• John Lowry

Voleos - How and When?

If the mark (lead) for a voleo (or boleo) is done slowly the woman’s foot will slide along the floor, producing a soft and sensuous movement. If the movement is done with more speed the woman’s foot will be lifted from the floor.


This does not happen because the woman lifts the foot. It happens because of the momentum given to the leg by the speed with which the man changes direction. Imagine a toy train sitting on a track. If I take hold of the engine and gently start to move it forwards along the track, each carriage will be gently pulled into motion, couple by couple, until the whole train is moving. If I take hold of the engine and suddenly move it forwards at speed, then the final carriage of the train will probably fly into the air and be derailed.


If the woman has perfect posture and perfect technique then the woman’s foot can be lifted by the man in much the same way, and will then naturally fall into the right place at the end of the movement.



The woman should never lift her foot without an invitation. The foot is behind the woman. The man can see if there is a clear space on the dance floor but the woman cannot.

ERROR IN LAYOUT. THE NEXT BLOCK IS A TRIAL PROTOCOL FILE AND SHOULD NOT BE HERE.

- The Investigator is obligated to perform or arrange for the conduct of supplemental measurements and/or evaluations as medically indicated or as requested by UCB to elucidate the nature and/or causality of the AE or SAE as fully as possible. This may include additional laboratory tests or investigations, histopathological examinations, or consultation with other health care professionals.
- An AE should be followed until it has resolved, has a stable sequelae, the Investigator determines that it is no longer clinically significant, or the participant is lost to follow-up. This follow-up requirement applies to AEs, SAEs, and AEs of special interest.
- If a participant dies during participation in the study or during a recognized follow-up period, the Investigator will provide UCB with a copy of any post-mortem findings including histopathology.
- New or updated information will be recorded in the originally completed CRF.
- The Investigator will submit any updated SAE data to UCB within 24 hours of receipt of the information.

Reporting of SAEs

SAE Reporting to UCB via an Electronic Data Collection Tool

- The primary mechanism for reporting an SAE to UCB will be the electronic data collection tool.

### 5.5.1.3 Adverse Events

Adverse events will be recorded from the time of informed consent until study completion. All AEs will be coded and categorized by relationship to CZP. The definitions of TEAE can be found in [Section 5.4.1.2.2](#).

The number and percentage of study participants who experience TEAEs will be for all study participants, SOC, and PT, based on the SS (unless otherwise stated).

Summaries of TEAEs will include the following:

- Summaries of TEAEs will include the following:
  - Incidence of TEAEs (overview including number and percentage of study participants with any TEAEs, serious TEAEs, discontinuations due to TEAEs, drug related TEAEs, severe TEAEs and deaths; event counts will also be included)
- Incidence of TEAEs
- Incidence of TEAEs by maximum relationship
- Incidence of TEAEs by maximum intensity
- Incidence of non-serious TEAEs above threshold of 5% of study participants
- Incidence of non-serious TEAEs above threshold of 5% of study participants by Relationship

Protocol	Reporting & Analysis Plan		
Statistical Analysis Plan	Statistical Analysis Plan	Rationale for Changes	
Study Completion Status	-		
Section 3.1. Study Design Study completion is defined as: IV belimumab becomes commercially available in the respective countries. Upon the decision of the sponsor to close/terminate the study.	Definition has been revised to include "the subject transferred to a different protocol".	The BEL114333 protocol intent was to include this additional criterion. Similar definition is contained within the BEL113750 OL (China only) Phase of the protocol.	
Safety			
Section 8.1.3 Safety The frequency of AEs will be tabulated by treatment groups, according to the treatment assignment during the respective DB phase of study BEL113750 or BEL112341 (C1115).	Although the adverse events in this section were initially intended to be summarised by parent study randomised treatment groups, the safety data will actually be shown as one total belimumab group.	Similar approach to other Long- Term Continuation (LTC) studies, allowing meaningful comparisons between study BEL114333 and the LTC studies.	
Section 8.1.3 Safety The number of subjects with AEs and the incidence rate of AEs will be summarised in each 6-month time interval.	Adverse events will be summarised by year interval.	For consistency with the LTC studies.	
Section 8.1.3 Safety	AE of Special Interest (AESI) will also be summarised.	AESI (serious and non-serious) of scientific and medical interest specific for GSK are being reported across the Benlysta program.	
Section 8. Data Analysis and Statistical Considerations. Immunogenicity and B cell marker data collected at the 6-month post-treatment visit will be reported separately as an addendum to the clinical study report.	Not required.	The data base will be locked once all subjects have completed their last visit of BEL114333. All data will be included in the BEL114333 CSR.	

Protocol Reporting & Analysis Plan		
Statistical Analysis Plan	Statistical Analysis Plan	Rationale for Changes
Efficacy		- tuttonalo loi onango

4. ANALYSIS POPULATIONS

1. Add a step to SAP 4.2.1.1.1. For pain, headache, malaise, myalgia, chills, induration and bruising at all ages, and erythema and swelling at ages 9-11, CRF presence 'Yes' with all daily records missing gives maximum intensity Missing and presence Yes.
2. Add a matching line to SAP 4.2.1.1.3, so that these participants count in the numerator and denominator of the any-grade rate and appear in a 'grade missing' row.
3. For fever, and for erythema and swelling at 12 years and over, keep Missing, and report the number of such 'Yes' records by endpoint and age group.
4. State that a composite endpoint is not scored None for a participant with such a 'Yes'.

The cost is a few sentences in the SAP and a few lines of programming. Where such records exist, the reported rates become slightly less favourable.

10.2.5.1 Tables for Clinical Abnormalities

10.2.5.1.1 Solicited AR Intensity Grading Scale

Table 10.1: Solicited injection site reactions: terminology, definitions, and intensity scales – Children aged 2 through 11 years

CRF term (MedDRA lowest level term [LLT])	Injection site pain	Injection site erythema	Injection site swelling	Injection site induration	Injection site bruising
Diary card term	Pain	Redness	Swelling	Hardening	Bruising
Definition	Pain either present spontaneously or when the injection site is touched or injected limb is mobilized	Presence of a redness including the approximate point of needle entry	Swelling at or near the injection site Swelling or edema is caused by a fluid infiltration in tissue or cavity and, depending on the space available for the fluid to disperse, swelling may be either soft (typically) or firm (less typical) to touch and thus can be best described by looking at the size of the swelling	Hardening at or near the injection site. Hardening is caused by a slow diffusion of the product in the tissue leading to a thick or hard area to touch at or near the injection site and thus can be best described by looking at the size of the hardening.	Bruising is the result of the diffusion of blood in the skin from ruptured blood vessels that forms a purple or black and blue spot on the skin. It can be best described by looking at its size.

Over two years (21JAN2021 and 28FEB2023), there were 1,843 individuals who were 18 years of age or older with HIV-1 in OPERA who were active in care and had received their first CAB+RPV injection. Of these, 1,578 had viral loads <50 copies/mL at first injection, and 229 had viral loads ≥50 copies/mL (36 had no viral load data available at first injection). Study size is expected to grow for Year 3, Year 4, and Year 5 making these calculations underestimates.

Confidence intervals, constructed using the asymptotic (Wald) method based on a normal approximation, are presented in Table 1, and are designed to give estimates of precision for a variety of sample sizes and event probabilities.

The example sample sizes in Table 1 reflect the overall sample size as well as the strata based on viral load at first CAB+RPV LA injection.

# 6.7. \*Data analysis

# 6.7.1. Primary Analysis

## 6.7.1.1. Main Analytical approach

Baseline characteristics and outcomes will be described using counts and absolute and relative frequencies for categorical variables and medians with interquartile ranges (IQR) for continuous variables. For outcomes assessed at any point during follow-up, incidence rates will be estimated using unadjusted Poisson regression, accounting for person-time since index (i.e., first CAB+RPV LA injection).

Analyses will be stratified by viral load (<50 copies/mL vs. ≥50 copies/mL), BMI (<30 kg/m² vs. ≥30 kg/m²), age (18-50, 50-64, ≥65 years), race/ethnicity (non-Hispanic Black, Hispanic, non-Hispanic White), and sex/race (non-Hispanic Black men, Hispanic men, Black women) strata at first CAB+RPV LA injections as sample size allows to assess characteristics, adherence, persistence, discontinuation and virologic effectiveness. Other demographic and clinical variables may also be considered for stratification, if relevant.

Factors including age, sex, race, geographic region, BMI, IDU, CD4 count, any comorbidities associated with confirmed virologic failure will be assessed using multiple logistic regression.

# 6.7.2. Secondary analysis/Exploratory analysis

It would be both rude and dangerous for the woman to kick the foot in the air, as the foot could easily make contact with another dancer. This can be painful. Quite serious injuries have been known to happen on the dance floor when a woman wearing stiletto heels has kicked another dancer.


A man with good technique will always try to avoid collisions. There is absolutely no excuse for leading a high voleo when there are other couples anywhere near enough to be kicked; and a woman with good technique will never lift a foot into a space that might be occupied by another dancer that the woman is not in a position to see. The woman must trust the man to be the judge, and never do a voleo that is not led.


Not only that, but lifting the foot produces a far less aesthetica

Extracted from - “The Meaning Of Tango: The Story of the Argentinian Dance by Christine Denniston”.

Editor’s note: We have used the terms man/woman rather than leader/follower. It is not intended to be discriminatory. In our opinion the common ballroom dance terms lead/follow confuse tango technique with ballroom technique, that is entirely different.


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